Only grant Full Disk Access to apps that you trust, for example, a legacy app that you know is safe to use but suddenly no longer works on Mojave. To whitelist an app, here’s what you have to do:
- Open System Preferences by clicking the Apple icon
- Click Security & Privacy
- Click the Privacy Tab – if the Lock icon on this screen is locked, click it now to enter your username and password for authentication
- Select Full Disk Access, then select +
- Locate the app you are having trouble with, then select it
After taking these steps, the app in question will be properly whitelisted for Full Disk Access. You can always remove it later, of course. You can also modify app permissions on this screen in case you mistakenly denied access to a more minor permission, such as camera access, during a previous interaction. When determining whether you should trust an app or not, look for additional information in the permission request explaining why it needs permission. Unfortunately, there’s no option for this for Full Disk Access yet, so you’ll need to restrict whitelisting to apps you’re certain you can trust.
According to Sentinel One, it also looks like Apple goofed regarding sealing off file access from everything. While applications like the Script Editor and the Terminal are blocked from accessing certain protected folders, such as the space where all your Safari data is stored, it turns out that not every method of requesting file access is safe. In fact, all it took for Sentinel One to gain access to the target files was to use the common Secure Shell (SSH) communications protocol to log in to the machine with the correct admin credentials. Once inside, asking for access to any folder became no problem; the system gave it up easily, just as if Full Disk Access for the program had been enabled.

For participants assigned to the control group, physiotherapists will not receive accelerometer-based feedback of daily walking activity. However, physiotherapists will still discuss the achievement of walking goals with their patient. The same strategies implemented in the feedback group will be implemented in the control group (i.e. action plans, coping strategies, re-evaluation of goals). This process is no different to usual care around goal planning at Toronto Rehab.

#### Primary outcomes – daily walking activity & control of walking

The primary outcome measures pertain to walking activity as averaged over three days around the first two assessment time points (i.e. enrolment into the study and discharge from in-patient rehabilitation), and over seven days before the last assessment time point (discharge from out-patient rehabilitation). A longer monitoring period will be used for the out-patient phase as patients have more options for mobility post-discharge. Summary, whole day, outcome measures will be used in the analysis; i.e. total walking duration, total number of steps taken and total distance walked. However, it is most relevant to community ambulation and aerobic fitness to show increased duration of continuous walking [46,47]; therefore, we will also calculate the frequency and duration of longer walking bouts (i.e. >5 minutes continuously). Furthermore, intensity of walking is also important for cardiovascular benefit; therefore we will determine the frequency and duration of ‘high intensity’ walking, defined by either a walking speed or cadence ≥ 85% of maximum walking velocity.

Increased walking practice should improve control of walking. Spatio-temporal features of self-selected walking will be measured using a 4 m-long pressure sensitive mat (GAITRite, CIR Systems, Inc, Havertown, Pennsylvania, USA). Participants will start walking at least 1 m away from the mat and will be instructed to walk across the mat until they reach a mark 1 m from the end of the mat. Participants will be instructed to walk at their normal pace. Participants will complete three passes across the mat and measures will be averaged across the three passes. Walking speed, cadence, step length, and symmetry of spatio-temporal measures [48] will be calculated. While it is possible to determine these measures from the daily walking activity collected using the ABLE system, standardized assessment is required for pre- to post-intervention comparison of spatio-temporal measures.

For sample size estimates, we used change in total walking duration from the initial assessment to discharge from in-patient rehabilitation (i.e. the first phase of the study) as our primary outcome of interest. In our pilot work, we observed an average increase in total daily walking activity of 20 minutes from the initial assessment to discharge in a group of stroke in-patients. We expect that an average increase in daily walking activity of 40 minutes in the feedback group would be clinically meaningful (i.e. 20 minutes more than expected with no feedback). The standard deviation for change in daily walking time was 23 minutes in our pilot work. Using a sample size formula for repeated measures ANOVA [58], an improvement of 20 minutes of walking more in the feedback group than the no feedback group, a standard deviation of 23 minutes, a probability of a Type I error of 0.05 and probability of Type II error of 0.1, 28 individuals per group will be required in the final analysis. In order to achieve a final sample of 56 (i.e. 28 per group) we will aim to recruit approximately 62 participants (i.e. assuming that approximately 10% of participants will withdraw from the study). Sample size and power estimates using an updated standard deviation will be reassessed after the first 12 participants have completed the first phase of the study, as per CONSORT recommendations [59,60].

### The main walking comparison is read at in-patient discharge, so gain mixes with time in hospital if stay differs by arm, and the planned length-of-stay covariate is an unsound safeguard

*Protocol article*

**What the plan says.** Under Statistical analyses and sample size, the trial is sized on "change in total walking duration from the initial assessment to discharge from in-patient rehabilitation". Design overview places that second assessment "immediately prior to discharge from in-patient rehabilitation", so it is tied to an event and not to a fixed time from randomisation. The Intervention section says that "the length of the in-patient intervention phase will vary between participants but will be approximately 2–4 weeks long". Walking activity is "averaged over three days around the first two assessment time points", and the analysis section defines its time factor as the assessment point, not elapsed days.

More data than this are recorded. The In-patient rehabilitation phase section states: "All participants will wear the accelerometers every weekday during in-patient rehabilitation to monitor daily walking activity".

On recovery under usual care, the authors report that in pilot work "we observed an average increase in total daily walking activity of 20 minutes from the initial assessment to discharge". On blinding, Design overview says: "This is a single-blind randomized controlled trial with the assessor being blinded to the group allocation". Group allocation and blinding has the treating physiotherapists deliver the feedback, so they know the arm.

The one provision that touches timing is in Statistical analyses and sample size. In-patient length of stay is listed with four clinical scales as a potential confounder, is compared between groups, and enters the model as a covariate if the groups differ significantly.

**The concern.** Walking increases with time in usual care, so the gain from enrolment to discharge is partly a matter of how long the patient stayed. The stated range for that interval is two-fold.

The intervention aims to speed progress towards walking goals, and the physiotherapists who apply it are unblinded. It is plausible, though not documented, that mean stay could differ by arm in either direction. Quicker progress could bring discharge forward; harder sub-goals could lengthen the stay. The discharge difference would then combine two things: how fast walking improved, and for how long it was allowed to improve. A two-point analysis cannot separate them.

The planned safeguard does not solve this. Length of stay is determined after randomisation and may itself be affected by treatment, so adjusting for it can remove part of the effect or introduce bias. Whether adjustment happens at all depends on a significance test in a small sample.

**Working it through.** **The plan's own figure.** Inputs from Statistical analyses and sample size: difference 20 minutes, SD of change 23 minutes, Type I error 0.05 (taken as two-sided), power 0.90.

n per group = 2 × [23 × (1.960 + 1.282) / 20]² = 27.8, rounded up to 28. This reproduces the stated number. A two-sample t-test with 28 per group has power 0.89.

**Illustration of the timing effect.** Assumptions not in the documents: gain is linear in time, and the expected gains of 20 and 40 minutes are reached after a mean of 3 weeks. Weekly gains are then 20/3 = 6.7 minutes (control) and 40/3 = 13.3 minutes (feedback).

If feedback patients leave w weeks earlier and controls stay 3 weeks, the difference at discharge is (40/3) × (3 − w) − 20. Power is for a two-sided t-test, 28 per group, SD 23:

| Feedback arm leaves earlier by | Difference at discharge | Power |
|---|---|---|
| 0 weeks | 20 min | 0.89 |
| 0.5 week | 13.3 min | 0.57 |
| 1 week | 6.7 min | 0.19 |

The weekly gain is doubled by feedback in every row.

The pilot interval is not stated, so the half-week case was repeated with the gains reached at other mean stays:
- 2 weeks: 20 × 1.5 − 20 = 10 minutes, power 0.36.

While it might not be easy for the bad guys to get a hold of your Mac’s login information, it could happen, and it would then be effortless for them to remotely connect to your system to start rooting around for some files. Until Apple has a fix in place for this problem, you can protect your Mac on Mojave by simply going to the Sharing pane and disabling Remote Login. The possibility of a user suffering a breach through this method is low, but you may prefer to disable Remote Login if you aren’t using it in the first place — just to be safe.
Bugs Infiltrate New Privacy Features
There are some other issues, too. Security researchers, including regular presence Patrick Wardle, have uncovered several issues in Mojave, present at launch. Wardle found the first issue right away on Mojave’s launch day while examining the last beta release, and it’s a flaw in those brand-new permission prompts we were discussing for things such as your camera.
Though Wardle was cautious to note that this is not a “full bypass” of the feature, a malicious program already on your Mac could potentially figure out a way around the new prompts. To prove that the problem was real, Wardle tweeted a video of the bug in action, showing an “unprivileged” script designed to mimic malware on the system stealing a user’s contacts even after an initial denial.